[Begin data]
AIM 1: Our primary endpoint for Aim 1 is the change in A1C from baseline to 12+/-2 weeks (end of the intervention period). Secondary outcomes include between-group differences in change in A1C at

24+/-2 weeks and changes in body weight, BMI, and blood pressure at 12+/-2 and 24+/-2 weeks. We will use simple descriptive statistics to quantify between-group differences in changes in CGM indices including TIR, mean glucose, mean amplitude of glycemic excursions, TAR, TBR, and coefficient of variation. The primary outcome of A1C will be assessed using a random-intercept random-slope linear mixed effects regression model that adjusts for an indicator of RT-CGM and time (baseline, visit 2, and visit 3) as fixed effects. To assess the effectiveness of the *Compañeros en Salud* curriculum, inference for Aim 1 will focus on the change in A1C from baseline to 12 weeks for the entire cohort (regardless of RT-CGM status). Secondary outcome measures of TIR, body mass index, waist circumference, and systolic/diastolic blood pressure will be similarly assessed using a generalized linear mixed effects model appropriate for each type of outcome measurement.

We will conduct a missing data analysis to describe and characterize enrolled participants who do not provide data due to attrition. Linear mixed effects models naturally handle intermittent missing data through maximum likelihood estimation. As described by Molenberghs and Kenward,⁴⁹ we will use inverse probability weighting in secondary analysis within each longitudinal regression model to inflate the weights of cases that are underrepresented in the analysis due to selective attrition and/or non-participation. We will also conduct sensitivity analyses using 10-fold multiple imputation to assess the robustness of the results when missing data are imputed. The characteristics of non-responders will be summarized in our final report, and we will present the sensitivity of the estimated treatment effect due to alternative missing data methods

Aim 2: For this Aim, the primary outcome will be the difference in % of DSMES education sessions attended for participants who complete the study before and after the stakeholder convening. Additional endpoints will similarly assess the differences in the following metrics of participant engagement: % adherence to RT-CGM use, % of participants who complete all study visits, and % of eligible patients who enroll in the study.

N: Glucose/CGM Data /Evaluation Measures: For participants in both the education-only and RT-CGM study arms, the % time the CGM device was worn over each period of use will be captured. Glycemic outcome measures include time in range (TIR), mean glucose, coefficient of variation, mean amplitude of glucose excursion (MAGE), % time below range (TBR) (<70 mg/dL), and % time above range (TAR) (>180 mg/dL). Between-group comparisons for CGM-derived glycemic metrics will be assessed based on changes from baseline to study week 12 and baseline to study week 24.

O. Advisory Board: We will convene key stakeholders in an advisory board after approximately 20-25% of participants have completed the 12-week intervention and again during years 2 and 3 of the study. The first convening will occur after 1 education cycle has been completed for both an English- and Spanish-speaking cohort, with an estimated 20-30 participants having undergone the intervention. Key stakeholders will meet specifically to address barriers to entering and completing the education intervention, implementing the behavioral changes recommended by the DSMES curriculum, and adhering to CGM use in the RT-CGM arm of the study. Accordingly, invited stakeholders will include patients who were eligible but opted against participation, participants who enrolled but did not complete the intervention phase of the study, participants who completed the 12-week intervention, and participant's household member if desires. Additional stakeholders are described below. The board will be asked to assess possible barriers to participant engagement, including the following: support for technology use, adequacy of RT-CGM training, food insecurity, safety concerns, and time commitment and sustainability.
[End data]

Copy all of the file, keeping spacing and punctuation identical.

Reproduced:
AIM 1: Our primary endpoint for Aim 1 is the change in A1C from baseline to 12+/-2 weeks (end of the intervention period). Secondary outcomes include between-group differences in change in A1C at

24+/-2 weeks and changes in body weight, BMI, and blood pressure at 12+/-2 and 24+/-2 weeks. We will use simple descriptive statistics to quantify between-group differences in changes in CGM indices including TIR, mean glucose, mean amplitude of glycemic excursions, TAR, TBR, and coefficient of variation. The primary outcome of A1C will be assessed using a random-intercept random-slope linear mixed effects regression model that adjusts for an indicator of RT-CGM and time (baseline, visit 2, and visit 3) as fixed effects. To assess the effectiveness of the *Compañeros en Salud* curriculum, inference for Aim 1 will focus on the change in A1C from baseline to 12 weeks for the entire cohort (regardless of RT-CGM status). Secondary outcome measures of TIR, body mass index, waist circumference, and systolic/diastolic blood pressure will be similarly assessed using a generalized linear mixed effects model appropriate for each type of outcome measurement.

We will conduct a missing data analysis to describe and characterize enrolled participants who do not provide data due to attrition. Linear mixed effects models naturally handle intermittent missing data through maximum likelihood estimation. As described by Molenberghs and Kenward,⁴⁹ we will use inverse probability weighting in secondary analysis within each longitudinal regression model to inflate the weights of cases that are underrepresented in the analysis due to selective attrition and/or non-participation. We will also conduct sensitivity analyses using 10-fold multiple imputation to assess the robustness of the results when missing data are imputed. The characteristics of non-responders will be summarized in our final report, and we will present the sensitivity of the estimated treatment effect due to alternative missing data methods

Aim 2: For this Aim, the primary outcome will be the difference in % of DSMES education sessions attended for participants who complete the study before and after the stakeholder convening. Additional endpoints will similarly assess the differences in the following metrics of participant engagement: % adherence to RT-CGM use, % of participants who complete all study visits, and % of eligible patients who enroll in the study.

N: Glucose/CGM Data /Evaluation Measures: For participants in both the education-only and RT-CGM study arms, the % time the CGM device was worn over each period of use will be captured. Glycemic outcome measures include time in range (TIR), mean glucose, coefficient of variation, mean amplitude of glucose excursion (MAGE), % time below range (TBR) (<70 mg/dL), and % time above range (TAR) (>180 mg/dL). Between-group comparisons for CGM-derived glycemic metrics will be assessed based on changes from baseline to study week 12 and baseline to study week 24.

O. Advisory Board: We will convene key stakeholders in an advisory board after approximately 20-25% of participants have completed the 12-week intervention and again during years 2 and 3 of the study. The first convening will occur after 1 education cycle has been completed for both an English- and Spanish-speaking cohort, with an estimated 20-30 participants having undergone the intervention. Key stakeholders will meet specifically to address barriers to entering and completing the education intervention, implementing the behavioral changes recommended by the DSMES curriculum, and adhering to CGM use in the RT-CGM arm of the study. Accordingly, invited stakeholders will include patients who were eligible but opted against participation, participants who enrolled but did not complete the intervention phase of the study, participants who completed the 12-week intervention, and participant's household member if desires. Additional stakeholders are described below. The board will be asked to assess possible barriers to participant engagement, including the following: support for technology use, adequacy of RT-CGM training, food insecurity, safety concerns, and time commitment and sustainability.